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Year : 2010  |  Volume : 53  |  Issue : 4  |  Page : 887-888
Generalized arterial calcification in a still born: An autopsy case report

Department of Pathology, NRI Medical College and General Hospital, Chinakakani, Mangalagiri Mandal, Guntur dt., Andhra Pradesh, India

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Date of Web Publication27-Oct-2010

How to cite this article:
Koti K, Kande S, Pidakala P, Ravi K. Generalized arterial calcification in a still born: An autopsy case report. Indian J Pathol Microbiol 2010;53:887-8

How to cite this URL:
Koti K, Kande S, Pidakala P, Ravi K. Generalized arterial calcification in a still born: An autopsy case report. Indian J Pathol Microbiol [serial online] 2010 [cited 2021 Aug 5];53:887-8. Available from: https://www.ijpmonline.org/text.asp?2010/53/4/887/72040


Generalized arterial calcification of infancy (GACI), also referred to as idiopathic infantile arterial calcification, is a rare autosomal recessive disease of unknown etiology that can affect large and medium sized arteries. [1] It is observed in live and stillborn infants; 85% of affected infants die by 6 months of age. [2] The clinical manifestations are usually attribu table to blockage of the coronary arteries. These cases can be diagnosed in utero with the assistance of sonography, but the radiographic findings may be very subtle and majority of cases are diagnosed during post mortem. [3]

A 20 year old primigravida, with no history of consanguinity, came to our institute after her uneventful antenatal checkups elsewhere. Her main complaint was loss of appreciation of fetal movements for the past 2 months. Her blood group was ORh negative and other routine laboratory test results were normal. The ultrasound scan showed a dead fetus corresponding to 27 ± 2 weeks of gestational age. Autopsy was performed. The fetus and placenta weighed 1 kg and 300 g, respectively. There were no external or internal anomalies. The most outstanding lesion macroscopically was rigidly calcified pulmonary artery, aorta and its branches. The placenta showed an infarct.

Hematoxylin and eosin stained tissue sections showed calcification varying from minimal incrustation of the internal elastic lamina to large irregular masses distorting the media of both systemic (aorta) and pulmonary arteries [Figure 1] and [Figure 2]. Heart showed foci of dystrophic calcification in the myocardium as a telltale sign of myocardial ischemic necrosis consequent to coronary vessel calcification [Figure 3]. Histologically, there was no calcification in other sites and thus metastatic calcification was excluded. The diagnosis of generalized arterial calcification in a stillborn was made exclusively on the autopsy findings, as there was no antenatal suspicion of GACI.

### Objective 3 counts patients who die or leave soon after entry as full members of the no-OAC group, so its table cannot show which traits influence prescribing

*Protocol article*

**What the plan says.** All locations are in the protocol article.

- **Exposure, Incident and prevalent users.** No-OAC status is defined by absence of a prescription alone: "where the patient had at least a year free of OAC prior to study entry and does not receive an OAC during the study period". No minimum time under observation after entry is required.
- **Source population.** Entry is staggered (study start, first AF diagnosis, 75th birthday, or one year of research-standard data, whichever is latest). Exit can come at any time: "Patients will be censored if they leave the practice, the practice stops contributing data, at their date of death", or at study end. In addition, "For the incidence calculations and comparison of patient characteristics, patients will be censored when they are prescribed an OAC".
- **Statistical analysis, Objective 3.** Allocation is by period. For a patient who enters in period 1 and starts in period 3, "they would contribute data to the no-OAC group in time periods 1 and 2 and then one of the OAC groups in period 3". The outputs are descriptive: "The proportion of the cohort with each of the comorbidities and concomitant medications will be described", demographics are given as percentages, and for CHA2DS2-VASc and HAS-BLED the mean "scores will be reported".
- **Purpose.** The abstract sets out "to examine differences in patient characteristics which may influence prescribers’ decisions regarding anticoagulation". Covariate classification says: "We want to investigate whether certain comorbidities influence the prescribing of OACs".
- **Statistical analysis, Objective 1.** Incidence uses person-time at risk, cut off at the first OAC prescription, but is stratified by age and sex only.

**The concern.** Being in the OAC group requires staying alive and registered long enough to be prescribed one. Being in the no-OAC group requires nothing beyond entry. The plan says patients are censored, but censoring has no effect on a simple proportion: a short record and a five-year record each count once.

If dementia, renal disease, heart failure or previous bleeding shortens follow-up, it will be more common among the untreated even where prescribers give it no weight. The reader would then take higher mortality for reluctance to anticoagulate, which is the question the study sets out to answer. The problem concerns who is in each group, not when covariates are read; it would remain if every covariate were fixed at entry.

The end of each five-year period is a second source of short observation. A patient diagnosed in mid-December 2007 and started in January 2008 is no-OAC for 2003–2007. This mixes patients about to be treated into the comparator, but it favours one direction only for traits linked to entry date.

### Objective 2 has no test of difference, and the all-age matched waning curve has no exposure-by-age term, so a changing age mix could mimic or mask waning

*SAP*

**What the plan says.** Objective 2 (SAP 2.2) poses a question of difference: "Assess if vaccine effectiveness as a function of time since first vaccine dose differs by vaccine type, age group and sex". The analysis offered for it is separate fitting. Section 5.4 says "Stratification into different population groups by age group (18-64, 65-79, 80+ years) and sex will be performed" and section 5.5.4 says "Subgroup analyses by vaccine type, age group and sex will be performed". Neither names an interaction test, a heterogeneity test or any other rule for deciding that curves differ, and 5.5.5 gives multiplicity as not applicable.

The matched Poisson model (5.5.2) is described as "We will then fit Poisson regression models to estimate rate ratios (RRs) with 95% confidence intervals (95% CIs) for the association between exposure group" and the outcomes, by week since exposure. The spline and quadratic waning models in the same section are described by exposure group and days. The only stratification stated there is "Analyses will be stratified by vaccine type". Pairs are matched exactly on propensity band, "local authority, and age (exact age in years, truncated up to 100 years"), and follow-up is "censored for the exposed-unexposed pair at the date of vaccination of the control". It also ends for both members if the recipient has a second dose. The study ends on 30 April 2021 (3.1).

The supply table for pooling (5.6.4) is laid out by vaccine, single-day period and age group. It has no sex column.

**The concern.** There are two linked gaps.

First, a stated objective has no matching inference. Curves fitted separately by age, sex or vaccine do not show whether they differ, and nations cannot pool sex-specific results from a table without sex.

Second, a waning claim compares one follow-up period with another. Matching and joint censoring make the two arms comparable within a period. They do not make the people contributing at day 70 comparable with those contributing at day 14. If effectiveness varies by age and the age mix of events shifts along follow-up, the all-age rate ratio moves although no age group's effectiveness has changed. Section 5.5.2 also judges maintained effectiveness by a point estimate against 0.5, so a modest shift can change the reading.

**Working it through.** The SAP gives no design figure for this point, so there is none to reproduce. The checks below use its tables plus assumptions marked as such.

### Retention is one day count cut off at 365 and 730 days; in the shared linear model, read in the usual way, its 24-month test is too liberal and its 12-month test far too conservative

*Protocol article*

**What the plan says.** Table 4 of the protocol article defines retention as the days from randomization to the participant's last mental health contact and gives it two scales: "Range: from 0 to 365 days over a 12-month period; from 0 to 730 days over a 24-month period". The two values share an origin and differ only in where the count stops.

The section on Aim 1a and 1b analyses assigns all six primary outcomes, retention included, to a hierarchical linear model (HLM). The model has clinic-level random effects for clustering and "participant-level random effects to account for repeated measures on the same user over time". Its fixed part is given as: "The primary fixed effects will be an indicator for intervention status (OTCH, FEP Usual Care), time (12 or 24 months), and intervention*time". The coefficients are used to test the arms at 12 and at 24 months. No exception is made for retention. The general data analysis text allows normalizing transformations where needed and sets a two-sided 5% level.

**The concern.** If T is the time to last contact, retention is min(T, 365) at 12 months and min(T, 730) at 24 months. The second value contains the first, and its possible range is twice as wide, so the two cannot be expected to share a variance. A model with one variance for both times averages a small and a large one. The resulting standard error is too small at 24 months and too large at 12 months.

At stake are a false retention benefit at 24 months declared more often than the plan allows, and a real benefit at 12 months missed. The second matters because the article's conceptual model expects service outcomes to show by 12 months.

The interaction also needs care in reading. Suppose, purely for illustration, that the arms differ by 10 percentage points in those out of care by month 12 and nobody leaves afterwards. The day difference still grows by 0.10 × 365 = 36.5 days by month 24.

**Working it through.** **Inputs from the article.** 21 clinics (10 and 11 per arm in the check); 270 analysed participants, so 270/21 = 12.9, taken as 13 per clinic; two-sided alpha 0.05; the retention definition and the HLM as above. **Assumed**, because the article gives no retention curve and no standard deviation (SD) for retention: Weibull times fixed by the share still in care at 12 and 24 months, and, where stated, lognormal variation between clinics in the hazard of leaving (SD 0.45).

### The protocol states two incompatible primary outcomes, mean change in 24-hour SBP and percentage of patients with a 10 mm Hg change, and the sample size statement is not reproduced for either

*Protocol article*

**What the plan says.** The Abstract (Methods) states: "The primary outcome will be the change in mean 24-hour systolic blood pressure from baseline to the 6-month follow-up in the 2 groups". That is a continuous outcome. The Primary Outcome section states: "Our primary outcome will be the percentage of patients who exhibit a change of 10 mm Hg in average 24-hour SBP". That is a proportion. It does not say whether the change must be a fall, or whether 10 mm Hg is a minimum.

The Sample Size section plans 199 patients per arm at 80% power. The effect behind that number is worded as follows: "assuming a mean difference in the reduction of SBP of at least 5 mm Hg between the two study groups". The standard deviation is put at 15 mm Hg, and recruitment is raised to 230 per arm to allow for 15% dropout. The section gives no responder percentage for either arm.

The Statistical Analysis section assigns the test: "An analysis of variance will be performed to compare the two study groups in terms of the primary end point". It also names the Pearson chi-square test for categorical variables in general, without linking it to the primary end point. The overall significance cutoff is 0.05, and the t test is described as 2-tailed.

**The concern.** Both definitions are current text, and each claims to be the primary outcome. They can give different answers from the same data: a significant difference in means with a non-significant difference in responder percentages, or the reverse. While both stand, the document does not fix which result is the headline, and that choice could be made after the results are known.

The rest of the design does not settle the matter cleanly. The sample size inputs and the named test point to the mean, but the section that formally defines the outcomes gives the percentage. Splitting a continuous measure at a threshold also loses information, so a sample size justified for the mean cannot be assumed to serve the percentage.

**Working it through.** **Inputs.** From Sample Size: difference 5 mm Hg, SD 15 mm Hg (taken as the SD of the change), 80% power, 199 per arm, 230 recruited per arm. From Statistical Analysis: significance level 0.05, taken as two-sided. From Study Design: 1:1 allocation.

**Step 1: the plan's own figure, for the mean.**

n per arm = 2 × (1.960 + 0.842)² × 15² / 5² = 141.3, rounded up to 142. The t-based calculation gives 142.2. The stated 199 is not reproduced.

Figure 1: Photomicrograph showing calcification of the aorta (H and E, ×200)

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Figure 2: Photomicrograph showing calcification of the pulmonary arteriole (H and E, ×200)

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Figure 3: Photomicrograph showing calcification of the coronary artery. (H and E, ×200); inset shows dystrophic calcification in the myocardium (H and E, ×400)

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The recently described mechanism of arterial calcification involves mutations in ectonucleotide pyrophosphatase 1 gene (ENPP1), which lead to decreased inorganic pyrophosphate concentration and result in calcium deposition in the vasculature. Rutsch et al, [4] found ENPP1 gene mutation in approximately 75% of their subjects. Some of the cases of GACI present in utero with evidence of fetal compromise, which may manifest as hydrops fetalis and premature delivery or in seldom occasions as stillbirth. Isolated reports of spontaneous regression with survival to adult life and successful medical therapy with bisphosphonates have been obtained. [5] This case is a rare presentation of GACI as a definite cause of intrauterine death at 27 ± 2 weeks of gestation in a primigravida.

Ever since it was first described in 1901 by Bryant and White [1] though more than 170 case reports have been published on this disease, many cases go undiagnosed or unreported. [5] A case report like ours is essential to determine the natural history of the disease. It would certainly endeavor the researchers to pursue and identify some more biological changes of life in GACI, which could definitely influence the genetic counselling and future screening of the siblings at risk.

   References Top

1.Bryant JH, White WA. A case of calcification of the arteries and obliterative endarteritis associated with hydronephrosis in a child aged 6 months. Guys Hosp Rep 1901; 55:17-28.  Back to cited text no. 1
2.Moran JJ. Idiopathic arterial calcification of infancy a clinocopathological study. Pathol Ann 1975;10:393-17.  Back to cited text no. 2
3.Rosenbaum DM, Blumhagen JD. Sonographic recognition of idiopathic arterial calcification of infancy. AJR Am J Roentgenol 1986;146:249-50.  Back to cited text no. 3
4.Rutsch F, Ruf N, Vaingankar S, Toliat MR, Suk A, Hohne W, et al. Mutations in ENPP1 are associated with "idiopathic" infantile arterial calcification. Nat Genet 2003;34:379-81.  Back to cited text no. 4
5.Ramjan KA, Roscioli T, Rutsch F, Sillence D, Munns CF. Generalized arterial calcification of infancy: Treatment with bisphosphonates. Nat Clin Pract Endocrinol Metab 2009;5:167-72.  Back to cited text no. 5

Correspondence Address:
Kalyan Koti
NRI Medical College & General Hospital, Chinakakani, Mangalagiri Mandal, Guntur dt., Andhra Pradesh
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Source of Support: None, Conflict of Interest: None

DOI: 10.4103/0377-4929.72040

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  [Figure 1], [Figure 2], [Figure 3]


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